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Analytika: The Analytics Process

© Pexel

In this second part of Analytika we will delve into the process of analytics during decision making. Like in any project, it goes in stages and the same way, the analytics process can be categorized into stages that are distinct from each other.

The Process of Analytics

The Process of Analytics © Boston University

Define business objective

The analytics process always starts with the business strategy objective. This is what drives the method by using a systems thinking approach. Some examples of these business strategy objectives:

  • How should are product lines evolve to increase sales?
  • How do we keep our customers on our platforms (or) products and maintain a low attrition rate?

When in doubt during the analytics process (or) data strategy, we always refer back to this objective (or) requirement as our guide to critical path.

Translate business objective to a data project

In this part of the analytics process we are focused on transformation the objective into specific quantified metrics (preferably).

For example, if we were directing a marketing campaign for an electric car. We’d need to find the characteristics of the end-user. Such as, are they pro to environmental issues (qualitative here); their age group (generally younger then to be more environmentally focused); their annual incomes (can they afford our electric car) and more. These metrics will allow us to direct marketing campaigns to these specific individuals in the future.

Select and obtain the data

Establishing a plan where we transform this business objective to specific data required to achieve the goal — we now select the data we require.

For example, in the above case of an electric car, we look at past campaigns whether are own or others. In the case we are in a new industry (or) idea, we look at parallels in history and this becomes more experimental.

We may not have all the data. At times, we will need to go out and get this data that is either free and publicly available (or) would need to be paid. We also need to think to the future regarding data search especially if we do not have it internally. Is this something we can get from our customers in the future as part of the product/service (or) would we need to continue to get it from external third party organizations.

Explore the data

After accumulating most data (as we may come back to getting more data in the future based on our analysis and testing) and coming to a consensus on a method to conduct analysis, we explore this data.

Exploration involves understanding it, identifying whether we’d need to correct it and/or establish if these correction will need to be made and/or how it may affect our analysis.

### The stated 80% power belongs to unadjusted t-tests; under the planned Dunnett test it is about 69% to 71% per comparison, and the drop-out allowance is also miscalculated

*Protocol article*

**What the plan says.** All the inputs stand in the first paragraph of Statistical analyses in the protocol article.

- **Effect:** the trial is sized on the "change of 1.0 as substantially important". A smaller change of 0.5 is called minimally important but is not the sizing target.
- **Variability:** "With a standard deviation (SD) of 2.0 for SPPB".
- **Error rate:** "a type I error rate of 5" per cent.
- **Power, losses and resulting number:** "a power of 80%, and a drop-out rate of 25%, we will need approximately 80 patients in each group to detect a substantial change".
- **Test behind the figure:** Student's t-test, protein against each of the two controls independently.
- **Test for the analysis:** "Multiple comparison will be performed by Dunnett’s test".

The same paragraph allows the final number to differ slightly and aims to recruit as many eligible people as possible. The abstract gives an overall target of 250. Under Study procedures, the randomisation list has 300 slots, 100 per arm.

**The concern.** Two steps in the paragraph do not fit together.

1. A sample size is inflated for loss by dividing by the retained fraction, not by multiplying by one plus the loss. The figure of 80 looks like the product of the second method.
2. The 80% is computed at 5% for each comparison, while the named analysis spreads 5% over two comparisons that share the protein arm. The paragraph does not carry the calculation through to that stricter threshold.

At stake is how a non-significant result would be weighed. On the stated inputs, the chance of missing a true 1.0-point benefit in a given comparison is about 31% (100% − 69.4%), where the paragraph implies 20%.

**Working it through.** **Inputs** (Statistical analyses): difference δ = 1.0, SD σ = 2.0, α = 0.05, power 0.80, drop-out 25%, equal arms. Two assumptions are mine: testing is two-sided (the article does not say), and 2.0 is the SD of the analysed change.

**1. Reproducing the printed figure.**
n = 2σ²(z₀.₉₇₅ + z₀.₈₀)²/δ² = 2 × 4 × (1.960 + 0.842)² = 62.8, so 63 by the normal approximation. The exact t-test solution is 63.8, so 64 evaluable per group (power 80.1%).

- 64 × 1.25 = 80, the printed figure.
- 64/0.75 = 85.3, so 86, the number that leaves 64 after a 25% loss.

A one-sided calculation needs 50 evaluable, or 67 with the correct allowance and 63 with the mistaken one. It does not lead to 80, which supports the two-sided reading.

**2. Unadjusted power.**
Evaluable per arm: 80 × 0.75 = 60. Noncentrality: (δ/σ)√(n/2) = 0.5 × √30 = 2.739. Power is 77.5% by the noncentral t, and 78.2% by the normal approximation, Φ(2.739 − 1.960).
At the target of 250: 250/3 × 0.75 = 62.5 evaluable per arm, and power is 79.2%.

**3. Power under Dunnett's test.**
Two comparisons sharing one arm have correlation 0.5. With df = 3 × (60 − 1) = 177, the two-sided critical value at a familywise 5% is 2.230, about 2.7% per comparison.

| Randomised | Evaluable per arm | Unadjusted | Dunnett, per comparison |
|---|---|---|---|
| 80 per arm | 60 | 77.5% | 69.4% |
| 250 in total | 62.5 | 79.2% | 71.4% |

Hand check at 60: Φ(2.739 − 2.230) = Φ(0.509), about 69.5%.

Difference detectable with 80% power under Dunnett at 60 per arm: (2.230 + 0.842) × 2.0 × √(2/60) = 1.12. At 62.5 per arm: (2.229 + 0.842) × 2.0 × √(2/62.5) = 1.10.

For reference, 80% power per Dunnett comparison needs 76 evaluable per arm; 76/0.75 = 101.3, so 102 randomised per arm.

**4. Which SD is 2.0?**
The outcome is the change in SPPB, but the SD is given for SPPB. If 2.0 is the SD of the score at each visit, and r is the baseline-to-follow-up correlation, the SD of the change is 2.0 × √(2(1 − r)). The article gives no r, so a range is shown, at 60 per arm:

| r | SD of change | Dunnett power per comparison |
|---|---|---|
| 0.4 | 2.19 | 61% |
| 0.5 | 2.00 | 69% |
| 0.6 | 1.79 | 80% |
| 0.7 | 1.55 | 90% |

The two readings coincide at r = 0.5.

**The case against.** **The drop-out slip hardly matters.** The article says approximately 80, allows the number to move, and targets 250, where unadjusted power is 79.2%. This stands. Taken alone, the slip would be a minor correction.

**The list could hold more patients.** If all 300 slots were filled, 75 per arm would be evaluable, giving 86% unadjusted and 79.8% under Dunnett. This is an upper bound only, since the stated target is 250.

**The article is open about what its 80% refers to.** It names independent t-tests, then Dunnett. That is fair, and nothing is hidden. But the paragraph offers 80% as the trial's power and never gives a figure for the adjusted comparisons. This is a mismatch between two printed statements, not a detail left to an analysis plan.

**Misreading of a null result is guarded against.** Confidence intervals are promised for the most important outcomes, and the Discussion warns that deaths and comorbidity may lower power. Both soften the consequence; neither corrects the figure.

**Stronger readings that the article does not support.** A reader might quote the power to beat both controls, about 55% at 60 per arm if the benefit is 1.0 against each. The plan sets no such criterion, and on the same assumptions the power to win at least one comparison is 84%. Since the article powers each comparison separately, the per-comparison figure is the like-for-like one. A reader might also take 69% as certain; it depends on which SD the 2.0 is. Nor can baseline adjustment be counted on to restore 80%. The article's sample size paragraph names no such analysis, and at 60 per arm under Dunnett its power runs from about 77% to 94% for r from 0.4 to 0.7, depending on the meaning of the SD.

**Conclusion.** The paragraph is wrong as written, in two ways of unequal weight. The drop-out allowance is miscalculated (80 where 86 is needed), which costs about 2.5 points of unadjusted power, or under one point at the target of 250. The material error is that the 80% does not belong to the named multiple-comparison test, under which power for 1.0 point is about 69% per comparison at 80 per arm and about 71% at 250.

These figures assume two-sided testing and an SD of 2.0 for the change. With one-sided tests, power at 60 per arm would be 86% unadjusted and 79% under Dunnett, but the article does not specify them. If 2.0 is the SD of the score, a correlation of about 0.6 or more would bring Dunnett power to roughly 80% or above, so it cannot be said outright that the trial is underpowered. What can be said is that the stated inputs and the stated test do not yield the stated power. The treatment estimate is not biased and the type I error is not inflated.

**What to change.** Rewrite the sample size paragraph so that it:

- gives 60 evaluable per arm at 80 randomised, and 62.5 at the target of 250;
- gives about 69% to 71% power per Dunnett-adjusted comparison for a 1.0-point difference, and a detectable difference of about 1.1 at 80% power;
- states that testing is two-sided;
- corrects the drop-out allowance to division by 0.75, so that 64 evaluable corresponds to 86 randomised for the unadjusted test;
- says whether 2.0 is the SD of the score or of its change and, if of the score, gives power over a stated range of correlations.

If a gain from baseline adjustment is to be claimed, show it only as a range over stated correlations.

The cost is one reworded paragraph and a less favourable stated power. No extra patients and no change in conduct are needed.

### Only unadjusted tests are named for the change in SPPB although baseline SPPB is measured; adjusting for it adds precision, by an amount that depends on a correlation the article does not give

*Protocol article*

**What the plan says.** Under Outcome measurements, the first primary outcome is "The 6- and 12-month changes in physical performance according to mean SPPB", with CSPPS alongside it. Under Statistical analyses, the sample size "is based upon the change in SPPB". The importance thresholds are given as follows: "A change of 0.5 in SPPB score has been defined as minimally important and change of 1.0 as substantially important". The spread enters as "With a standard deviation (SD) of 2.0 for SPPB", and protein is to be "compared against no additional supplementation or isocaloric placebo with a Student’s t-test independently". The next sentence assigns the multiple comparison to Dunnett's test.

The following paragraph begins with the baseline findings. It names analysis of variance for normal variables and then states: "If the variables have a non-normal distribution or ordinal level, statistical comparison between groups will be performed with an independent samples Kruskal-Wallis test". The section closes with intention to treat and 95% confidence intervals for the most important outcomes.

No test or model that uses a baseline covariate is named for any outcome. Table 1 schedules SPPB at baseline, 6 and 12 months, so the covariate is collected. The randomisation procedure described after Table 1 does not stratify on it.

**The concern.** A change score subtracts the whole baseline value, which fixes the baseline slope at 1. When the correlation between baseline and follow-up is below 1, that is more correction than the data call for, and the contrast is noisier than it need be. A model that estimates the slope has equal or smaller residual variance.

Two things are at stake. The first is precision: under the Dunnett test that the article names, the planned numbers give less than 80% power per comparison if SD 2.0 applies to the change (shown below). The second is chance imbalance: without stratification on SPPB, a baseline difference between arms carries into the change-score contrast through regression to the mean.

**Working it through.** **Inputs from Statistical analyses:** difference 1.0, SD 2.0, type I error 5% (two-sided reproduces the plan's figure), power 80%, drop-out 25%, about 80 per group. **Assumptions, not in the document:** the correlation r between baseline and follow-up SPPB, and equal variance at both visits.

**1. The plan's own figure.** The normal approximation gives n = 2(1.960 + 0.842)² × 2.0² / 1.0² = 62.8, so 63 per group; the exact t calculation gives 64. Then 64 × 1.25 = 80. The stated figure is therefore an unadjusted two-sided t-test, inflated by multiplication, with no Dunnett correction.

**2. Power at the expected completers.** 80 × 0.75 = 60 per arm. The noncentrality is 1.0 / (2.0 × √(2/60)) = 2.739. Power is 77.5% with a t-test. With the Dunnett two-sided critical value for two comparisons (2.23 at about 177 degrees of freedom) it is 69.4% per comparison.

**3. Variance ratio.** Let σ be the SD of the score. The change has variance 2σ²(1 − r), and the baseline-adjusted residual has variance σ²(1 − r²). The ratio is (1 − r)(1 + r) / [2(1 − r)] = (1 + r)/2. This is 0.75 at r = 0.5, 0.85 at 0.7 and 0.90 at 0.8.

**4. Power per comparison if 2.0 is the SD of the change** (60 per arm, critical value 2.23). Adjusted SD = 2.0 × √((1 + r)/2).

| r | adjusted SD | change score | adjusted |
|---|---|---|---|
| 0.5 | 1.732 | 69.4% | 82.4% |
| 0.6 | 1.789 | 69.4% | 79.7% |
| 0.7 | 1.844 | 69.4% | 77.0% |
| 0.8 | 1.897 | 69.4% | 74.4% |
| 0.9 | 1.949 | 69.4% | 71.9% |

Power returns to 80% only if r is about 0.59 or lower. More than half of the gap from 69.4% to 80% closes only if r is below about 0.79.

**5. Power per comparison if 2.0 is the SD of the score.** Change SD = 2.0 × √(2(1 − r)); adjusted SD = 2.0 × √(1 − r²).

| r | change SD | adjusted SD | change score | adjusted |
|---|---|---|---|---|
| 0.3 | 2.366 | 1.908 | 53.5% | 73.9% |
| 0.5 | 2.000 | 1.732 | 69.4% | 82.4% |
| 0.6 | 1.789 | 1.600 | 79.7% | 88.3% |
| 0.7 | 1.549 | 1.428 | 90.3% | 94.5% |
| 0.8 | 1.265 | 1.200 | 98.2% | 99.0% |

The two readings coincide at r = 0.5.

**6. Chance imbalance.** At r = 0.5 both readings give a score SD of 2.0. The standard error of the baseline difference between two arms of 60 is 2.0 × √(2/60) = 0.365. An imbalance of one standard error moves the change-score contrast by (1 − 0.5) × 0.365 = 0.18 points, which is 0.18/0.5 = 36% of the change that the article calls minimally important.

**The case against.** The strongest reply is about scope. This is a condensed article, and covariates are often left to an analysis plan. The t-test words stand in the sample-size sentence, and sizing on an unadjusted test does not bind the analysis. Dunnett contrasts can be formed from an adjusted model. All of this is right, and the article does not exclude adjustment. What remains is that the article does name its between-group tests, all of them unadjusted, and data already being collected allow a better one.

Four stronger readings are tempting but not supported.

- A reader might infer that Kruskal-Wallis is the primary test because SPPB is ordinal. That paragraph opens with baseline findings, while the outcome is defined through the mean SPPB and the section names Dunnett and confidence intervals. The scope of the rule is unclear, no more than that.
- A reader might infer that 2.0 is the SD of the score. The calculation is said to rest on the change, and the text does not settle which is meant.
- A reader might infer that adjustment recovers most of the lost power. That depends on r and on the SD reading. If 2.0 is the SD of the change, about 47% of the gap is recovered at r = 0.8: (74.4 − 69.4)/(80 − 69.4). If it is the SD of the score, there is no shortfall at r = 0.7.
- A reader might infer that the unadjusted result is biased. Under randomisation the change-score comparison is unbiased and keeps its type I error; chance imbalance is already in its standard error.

Going back to the electric car marketing campaign. It is hard to establish whether people are environmentally conscious compared to finding their age or gender. In such a case, we need to account how much will this affect the optimization of our marketing campaign and as such will need to come up with a strategy to clean and transform the data.

Transform and clean the data

This aspect of the process typically consists of data wrangling and cleansing. We also need to merge any data that we already have with any data we obtain from other sources.

We may decide that because of the inability to establish whether individuals are environmentally conscious or not, we discard this marketing campaign attribute while keeping in mind that in the future, if we do get access to such data, we accommodate for it in our analysis.

Conduct data analysis

As the data is wrangled, cleansed and merged; we are now ready to conduct any formal analysis.

A common approach here is using regression. A regression model will catch any attributes of customers that may be highly correlated (positively or negatively) on whether or not they would respond to our electric car marketing campaigns contained in our (historical) data set.

We tend to run different models sometimes different types to obtain one that provides the optimal predictive outcome — a model that distinguishes the good from the bad potential prospects.

Translate data insights into action

Once we’ve agreed on a model, we focus on translating the model into actionable insights. In this case, we want to improve the rate of response on our future marketing campaign on electric cars.

Given the predictive outcomes we’ve determined we can target individuals with specific characteristics that the model predicts will respond well to the campaign and as such gives us the ability to be cost and time effective with our campaigns.

Assess outcomes

Finally, we need to assess the outcomes of the analytics process for the specific business objective. We need to ask ourselves:

  • Was the actual response rate predicted by model and what was the margin of error?
  • What did we learn?
  • Can we use what we learned in the next campaign to be more effective?

The analytics process is a continuous loop whether it is on one business objective or the business as a whole. It’s important to remember — with time, things change — and as such so should our analytics process and business objective.

An example of a typical Business Intelligence and Data Visualization tool © Pexel

Analytics Process Tools